How Long Does Paint Last? The Expiration Date on Your Home’s Exterior and More Outdoors

How long does paint last? This question might sneak up on you as your home’s exterior paint job starts looking a bit worse for wear. After all, it takes effort to keep a house in tiptop shape, and if something’s gotta give, whatever’s outdoors tends to go first.

And not just your house, but everything outside your home. Your lawn mower, gardening tools, and patio set take a beating all summer—and may soon be exposed to even harsher elements as the weather turns. All of this means that homeowners everywhere are advised to take stock of how their outdoor areas are faring.

To help, here are the expiration dates for six common exterior items, plus ways to extend their life spans so you can eke out a bit more time before you shell out for a replacement.

How long does an exterior paint job last?

Photo by Paintco Professional Painters 

Life span: About 10 years

Rain, sleet, hail, your kids’ balls slamming against the wall, and more impact your home’s exterior paint.

“The paint’s chemical compound breaks down due to oxidation as weather, expansion, and contraction take their toll,” explains Tina Nokes, owner of Five Star Painting in Virginia’s Loudoun County.

Make it last longer: “Be sure to fix caulk around windows, door jambs, and trim to keep it sealed and moisture-free,” says Nokes. And if it truly is time to repaint, power-wash the sides first to help fresh paint adhere better, and use a primer so the new coat goes on smoothly. And consider picking a lighter color over a dark one since dark shades fade faster in the sun.

How long do outdoor power outlets last?

Photo by Linn Gresham Haute Decor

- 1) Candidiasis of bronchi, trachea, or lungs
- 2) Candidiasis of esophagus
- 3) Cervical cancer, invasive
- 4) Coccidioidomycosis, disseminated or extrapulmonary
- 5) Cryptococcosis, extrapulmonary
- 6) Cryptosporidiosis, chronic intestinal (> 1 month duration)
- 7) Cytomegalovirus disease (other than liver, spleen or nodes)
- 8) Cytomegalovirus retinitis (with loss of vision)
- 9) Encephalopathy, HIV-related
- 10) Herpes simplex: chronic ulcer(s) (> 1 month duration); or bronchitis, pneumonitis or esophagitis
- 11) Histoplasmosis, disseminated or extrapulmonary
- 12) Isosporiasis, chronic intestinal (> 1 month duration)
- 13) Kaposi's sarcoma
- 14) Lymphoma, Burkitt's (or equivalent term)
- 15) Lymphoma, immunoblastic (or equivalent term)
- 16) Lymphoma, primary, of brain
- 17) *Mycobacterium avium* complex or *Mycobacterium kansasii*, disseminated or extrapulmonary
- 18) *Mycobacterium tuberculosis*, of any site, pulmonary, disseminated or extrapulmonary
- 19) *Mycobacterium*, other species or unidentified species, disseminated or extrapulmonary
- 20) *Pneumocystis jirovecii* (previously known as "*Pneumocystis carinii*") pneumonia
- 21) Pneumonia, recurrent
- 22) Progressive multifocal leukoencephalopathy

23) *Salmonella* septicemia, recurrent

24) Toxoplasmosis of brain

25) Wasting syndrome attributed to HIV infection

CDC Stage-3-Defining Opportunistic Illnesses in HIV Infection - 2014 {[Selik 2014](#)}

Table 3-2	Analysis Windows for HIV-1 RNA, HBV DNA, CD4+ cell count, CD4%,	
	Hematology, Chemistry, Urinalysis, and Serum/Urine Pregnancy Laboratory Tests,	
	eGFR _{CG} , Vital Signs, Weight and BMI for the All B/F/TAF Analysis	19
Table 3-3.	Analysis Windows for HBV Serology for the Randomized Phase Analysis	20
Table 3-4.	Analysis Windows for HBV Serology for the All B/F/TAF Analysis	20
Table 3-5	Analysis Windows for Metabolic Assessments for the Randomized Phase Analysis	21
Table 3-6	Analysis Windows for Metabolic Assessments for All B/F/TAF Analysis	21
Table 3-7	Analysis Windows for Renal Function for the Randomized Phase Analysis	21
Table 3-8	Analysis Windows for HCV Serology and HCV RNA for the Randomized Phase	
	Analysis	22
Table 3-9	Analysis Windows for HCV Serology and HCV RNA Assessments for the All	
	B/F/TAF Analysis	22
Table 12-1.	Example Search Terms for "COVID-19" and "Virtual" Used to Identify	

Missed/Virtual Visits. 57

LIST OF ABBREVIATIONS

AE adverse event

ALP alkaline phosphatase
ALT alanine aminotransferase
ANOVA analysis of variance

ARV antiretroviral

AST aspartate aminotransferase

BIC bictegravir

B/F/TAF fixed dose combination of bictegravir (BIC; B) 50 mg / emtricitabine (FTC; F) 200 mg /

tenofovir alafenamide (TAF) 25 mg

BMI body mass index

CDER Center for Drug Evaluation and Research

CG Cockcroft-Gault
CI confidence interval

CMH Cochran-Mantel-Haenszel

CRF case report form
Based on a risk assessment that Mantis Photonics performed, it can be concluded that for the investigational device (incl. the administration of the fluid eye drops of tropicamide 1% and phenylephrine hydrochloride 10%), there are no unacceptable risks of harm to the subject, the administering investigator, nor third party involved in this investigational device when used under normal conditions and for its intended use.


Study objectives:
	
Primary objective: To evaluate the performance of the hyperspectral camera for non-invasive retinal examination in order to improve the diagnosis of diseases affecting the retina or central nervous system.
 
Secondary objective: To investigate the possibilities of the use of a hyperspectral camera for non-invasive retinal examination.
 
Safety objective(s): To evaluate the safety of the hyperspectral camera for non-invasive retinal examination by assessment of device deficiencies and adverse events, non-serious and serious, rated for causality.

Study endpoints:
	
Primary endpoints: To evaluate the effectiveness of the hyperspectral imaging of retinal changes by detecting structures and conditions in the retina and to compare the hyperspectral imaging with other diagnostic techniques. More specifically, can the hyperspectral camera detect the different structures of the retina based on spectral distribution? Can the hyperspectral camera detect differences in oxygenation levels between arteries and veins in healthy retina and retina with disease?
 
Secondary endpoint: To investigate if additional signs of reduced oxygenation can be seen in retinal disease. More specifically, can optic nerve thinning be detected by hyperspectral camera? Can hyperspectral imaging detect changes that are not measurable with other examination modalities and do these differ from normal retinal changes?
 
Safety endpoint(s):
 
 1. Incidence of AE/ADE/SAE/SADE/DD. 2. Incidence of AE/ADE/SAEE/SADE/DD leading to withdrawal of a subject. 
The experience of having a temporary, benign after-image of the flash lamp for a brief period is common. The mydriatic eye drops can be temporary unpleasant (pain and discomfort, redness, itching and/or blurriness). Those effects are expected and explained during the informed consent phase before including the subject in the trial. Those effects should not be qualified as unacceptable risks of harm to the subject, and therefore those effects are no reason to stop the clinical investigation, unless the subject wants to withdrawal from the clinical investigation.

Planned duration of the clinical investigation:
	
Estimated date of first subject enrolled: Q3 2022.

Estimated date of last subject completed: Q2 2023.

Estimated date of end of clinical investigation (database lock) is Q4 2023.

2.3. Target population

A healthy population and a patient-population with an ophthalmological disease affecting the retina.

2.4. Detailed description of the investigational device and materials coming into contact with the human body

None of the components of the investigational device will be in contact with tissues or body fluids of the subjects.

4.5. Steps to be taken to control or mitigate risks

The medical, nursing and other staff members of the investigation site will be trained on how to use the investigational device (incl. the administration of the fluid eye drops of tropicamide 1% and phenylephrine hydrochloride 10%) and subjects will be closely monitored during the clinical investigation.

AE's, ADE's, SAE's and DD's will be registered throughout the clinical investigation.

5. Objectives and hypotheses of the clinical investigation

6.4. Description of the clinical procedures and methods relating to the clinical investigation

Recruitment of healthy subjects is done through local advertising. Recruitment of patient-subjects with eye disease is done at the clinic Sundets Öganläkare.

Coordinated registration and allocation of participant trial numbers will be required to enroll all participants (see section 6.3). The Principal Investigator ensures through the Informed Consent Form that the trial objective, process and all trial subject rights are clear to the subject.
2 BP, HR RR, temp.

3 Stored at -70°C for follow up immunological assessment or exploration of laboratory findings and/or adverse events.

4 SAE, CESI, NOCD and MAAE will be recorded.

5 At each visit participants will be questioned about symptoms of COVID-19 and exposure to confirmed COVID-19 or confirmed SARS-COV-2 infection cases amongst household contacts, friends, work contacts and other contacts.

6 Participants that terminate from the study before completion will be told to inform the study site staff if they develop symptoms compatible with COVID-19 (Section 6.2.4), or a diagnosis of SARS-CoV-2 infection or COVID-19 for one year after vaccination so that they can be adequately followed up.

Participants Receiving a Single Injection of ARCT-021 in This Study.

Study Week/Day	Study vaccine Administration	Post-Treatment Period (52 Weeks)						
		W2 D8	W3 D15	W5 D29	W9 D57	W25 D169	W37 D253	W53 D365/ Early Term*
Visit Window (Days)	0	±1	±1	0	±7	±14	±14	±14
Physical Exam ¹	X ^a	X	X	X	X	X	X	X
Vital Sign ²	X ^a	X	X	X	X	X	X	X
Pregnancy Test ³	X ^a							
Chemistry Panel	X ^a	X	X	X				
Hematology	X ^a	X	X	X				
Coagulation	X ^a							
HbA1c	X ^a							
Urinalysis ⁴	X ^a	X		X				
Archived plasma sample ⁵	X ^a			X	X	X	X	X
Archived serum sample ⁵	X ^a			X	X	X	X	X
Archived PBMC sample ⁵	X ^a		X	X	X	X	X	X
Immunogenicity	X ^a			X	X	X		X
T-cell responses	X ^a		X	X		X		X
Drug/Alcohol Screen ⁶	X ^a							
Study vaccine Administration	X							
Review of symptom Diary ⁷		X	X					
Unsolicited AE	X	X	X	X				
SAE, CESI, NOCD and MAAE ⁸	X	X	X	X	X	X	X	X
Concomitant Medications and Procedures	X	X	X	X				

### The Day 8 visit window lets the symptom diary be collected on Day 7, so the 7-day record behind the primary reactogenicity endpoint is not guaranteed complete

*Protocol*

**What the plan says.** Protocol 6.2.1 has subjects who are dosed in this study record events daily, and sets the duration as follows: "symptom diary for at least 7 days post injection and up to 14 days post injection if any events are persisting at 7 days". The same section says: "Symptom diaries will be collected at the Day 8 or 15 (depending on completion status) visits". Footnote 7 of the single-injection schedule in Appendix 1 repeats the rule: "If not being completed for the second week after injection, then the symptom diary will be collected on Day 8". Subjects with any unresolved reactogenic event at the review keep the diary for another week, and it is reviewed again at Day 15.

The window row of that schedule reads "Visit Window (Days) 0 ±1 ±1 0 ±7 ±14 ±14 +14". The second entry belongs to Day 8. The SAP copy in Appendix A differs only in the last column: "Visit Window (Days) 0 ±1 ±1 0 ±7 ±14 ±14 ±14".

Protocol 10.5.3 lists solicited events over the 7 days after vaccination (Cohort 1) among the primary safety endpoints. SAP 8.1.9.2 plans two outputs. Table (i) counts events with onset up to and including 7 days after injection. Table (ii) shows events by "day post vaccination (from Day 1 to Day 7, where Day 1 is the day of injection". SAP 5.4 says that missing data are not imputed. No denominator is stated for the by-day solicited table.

Life span: Mere weeks if the outlet isn’t up to code—or decades if made from quality materials

These little plugs need to withstand UV rays and wet conditions, reports Scott Kainz, owner of Mr. Electric in LaCrosse, WI.

Make it last longer: Unfortunately, you can’t improve shoddy outlets. Ask an electrician to assess what you have (he’ll look for weather-resistant substances and heavy-duty covers).

“High-quality covers and materials are now required for new outlets in the national electric code,” Kainz adds.

How long do lawn mowers last?

Photo by Easy Storage Products, LLC 

Life span: A decade or two

“A lawn mower is a very durable product that just requires regular maintenance to work well,” explains Jordan Ribelin, a Lowe’s outdoor expert.

Make it last longer: After every mow, check for loose fasteners and then tighten them.

“Clean off dirt, clippings, and other debris from the grass catcher, and watch oil and gas levels,” adds Ribelin.

How long do garden tools last?

Photo by Mark Hickman Homes 

Life span: Five years for rakes; 20 years or more for metal tools

Garden tools should last for years, if you don’t leave them out in the rain. More delicate items such as rakes made from bamboo tend to break and wear, so they’ll need replacing sooner.

Make it last longer: Scrub tools regularly, and remove rust with steel wool. Sharpen edges with a metal file, and then apply a thin coat of lubricating oil to keep rust at bay. Hang tools on a peg board to protect new edges, rather than lean them upright.

How long does patio furniture last?

Photo by Oakley Home Builders

Life span: A lifetime for teak and wrought iron, 10 to 20 years for other materials

Wrought iron and teak are top of the line and should last as long as you do. Other woods, plastic, and resin can start to look shabby and grow mold much sooner. Coastal homeowners have to contend with salty air and humidity, while mountain dwellers’ furniture will become sticky with sap.

Make it last longer: Keep your outdoor set longer by investing in the right covers or storage. Zip-up cases or a dry garage or basement will protect your chairs during winter months. Deep cleaning with a pressure washer on the lowest setting is smart, too, adds Ribelin.

How long do garden hoses last?

Photo by Nicola’s Garden Art Inc. 

Life span: Seven years for a rubber hose; a lifetime for the coiled ones

The biggest threat to a hose is water, mold, and mildew—as well as twists and tangles.

Make it last longer: Don’t leave your hose in a garage where it could freeze and crack in cold weather (the basement is a better bet). Invest in a hose reel to prevent tangles.

For this article and more like it, visit

0 replies

Leave a Reply

Want to join the discussion?
Feel free to contribute!

Leave a Reply

Your email address will not be published. Required fields are marked *